Plate Corals Dying: 4 Things To Check For Prevention

Corals generally need high maintenance to survive. However, plate corals require low maintenance compared to all the others.

If our plate corals are looking ill, we need to find out what’s causing them to look like that. Finding the main cause is the actual challenge here. 

How can you save your plate corals from dying?

There are 4 major issues that we need to keep in check if our plate corals start looking ill. They are water parameters, lighting, water quality, and pests.

Suppose these factors aren’t in alignment with the corals’ environment. Your plate corals could die.

You must be intrigued to know how to keep these 4 factors in check. Then, read along!

Consider the Type Of Plate Corals 

Before we dive right into investigating the possible cause, let me tell you something!

Plate corals themselves have lots of varieties. Among such variations, the most generalized ones are the long and short tentacled ones. 

Long tentacled ones tend to be more sensitive than short ones. They are also difficult to revive once they start getting adverse.

And, it’s unlikely that they’ll sprout offspring from their skeleton after they’re dead. 

Now, let’s dig into why our plate corals are not doing so well. 

4 Important Factors That Can Stop Plate Corals Dying

Plate corals comparatively require low maintenance. But there are certain ways you can take care of them routinely. This “routined care” will help prevent misfortunate situations.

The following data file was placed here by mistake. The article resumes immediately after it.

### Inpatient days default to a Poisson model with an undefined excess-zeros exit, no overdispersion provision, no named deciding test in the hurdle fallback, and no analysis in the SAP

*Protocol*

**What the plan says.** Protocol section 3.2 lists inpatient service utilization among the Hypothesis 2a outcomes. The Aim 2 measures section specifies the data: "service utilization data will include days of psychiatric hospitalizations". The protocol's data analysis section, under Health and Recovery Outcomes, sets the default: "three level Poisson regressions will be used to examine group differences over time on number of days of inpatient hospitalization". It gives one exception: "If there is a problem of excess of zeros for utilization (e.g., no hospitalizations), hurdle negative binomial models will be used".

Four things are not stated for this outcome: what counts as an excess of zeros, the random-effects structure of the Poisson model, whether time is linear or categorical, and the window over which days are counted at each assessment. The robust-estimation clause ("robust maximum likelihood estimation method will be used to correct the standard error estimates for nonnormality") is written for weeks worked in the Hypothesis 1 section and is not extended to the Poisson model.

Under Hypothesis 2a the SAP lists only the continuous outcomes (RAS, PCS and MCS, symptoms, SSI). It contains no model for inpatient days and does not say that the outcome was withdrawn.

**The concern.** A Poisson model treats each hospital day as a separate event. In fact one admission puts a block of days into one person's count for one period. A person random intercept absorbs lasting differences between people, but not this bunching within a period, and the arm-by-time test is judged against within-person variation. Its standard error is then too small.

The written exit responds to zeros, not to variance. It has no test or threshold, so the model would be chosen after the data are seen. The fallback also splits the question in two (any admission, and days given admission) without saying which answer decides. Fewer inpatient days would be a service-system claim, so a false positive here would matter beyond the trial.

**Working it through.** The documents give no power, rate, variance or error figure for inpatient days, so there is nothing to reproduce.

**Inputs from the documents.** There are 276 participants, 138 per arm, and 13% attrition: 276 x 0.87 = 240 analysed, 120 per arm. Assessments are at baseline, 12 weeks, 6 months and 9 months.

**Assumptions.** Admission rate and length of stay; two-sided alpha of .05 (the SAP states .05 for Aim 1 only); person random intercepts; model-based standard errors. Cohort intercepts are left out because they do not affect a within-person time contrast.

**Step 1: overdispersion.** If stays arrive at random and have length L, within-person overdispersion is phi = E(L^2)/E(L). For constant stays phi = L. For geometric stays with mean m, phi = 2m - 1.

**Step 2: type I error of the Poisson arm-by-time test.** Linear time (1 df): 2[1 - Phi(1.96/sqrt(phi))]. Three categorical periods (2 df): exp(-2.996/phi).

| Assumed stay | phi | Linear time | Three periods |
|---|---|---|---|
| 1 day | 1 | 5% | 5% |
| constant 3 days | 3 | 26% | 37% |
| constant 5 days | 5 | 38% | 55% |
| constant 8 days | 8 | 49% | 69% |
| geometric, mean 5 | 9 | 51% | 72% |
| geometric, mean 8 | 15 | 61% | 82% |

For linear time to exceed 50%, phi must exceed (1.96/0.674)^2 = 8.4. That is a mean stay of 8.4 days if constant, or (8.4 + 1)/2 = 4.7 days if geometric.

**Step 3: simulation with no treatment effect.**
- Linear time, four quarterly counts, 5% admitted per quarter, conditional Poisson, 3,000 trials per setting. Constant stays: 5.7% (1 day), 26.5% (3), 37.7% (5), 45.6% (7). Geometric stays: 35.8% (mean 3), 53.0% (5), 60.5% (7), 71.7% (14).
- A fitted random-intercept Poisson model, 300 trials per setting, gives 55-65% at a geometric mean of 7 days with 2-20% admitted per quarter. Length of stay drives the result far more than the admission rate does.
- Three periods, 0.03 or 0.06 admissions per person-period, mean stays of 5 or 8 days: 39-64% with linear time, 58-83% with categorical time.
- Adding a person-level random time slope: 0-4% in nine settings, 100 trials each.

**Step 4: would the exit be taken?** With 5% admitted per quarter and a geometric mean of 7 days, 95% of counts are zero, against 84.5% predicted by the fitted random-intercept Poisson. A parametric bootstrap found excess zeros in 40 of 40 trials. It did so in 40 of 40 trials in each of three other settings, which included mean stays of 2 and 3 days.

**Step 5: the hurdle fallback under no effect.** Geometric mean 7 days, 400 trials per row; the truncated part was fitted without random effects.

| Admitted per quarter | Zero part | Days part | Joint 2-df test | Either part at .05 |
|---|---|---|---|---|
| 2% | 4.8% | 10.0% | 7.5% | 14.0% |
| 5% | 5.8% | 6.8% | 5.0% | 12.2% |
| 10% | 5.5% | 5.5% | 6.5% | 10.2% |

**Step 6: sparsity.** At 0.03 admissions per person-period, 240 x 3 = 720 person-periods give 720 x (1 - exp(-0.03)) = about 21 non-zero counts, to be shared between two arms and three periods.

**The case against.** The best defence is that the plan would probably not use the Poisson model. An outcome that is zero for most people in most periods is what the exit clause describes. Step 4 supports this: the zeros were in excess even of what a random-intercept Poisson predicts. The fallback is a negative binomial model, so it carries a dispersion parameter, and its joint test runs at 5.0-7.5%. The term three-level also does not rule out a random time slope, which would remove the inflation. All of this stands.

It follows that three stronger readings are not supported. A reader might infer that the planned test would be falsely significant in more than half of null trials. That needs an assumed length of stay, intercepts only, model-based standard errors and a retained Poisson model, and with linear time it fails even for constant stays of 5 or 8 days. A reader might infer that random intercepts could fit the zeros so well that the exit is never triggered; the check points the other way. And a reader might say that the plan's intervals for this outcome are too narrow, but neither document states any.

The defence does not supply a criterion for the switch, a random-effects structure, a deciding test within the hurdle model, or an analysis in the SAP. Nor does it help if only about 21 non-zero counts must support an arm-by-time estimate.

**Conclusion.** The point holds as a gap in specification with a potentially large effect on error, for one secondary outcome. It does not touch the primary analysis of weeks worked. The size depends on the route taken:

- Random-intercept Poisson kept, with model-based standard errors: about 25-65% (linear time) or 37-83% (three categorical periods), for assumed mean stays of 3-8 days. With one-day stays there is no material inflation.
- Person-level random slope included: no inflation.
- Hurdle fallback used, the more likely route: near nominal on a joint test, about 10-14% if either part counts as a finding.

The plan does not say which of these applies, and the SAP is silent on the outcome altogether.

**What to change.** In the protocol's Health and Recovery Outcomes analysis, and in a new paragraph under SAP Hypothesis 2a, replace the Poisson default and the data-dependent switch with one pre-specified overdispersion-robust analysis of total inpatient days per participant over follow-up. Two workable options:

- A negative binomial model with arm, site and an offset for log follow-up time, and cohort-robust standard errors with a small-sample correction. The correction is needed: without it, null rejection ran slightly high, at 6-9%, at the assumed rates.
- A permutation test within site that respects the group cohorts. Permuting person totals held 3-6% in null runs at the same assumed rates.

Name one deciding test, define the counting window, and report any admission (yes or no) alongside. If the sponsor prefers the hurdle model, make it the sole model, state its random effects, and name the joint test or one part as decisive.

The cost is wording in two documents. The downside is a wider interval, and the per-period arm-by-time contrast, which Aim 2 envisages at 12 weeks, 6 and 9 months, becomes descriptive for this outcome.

Plate corals, also known as fungia are pretty sensitive to 4 factors in the aquarium. The factors in order of importance are water parameters, lighting, water quality, and pests. 

What to do if we see our fungia shedding some tissues? 

We should immediately check these factors. They fluctuate a lot. Once the factors are set within their respective correct range, leave the fungia. We can expect them to revive completely with time.

But what if the coral eventually dies? Don’t take it out of the tank. Here’s why:

The skeletons sometimes sprout to give their offspring. So we better give the skeleton a chance to leave its babies.

Now, without further adieu, let’s dive into the main topic!

Factor 1 of 4: Water Parameters

The most important factor is salinity. If the salinity is off, pretty much all other factors are off. 1.023-1.025 is the best level of salinity. 

The next important parameter to check is alkalinity. We must reduce the alkalinity or increase it when needed. Try to keep it within 9-11. There are many kits available to check for alkalinity.

You can also use them to set the alkalinity right.

Next, check the magnesium level. 1350-1400ppm works great for most aquariums.

Get a test kit to check the level. Add supplementary magnesium if it goes too below the minimum range. 

However, magnesium levels naturally return to normal if it remains within 2000ppm. So, we don’t need to worry much about the high level of it.

If it exceeds the 2000ppm mark, we need to look for ways to lower the magnesium level.

Lastly, we need to check the calcium level in the water. It should be within 395-415. Choose only from the best calcium kits to get the best result. 

Accumulate the result for the last 3 factors. Then check the BRS calculator to determine the right level they should be kept in our tank. Then we can set them right accordingly with supplements.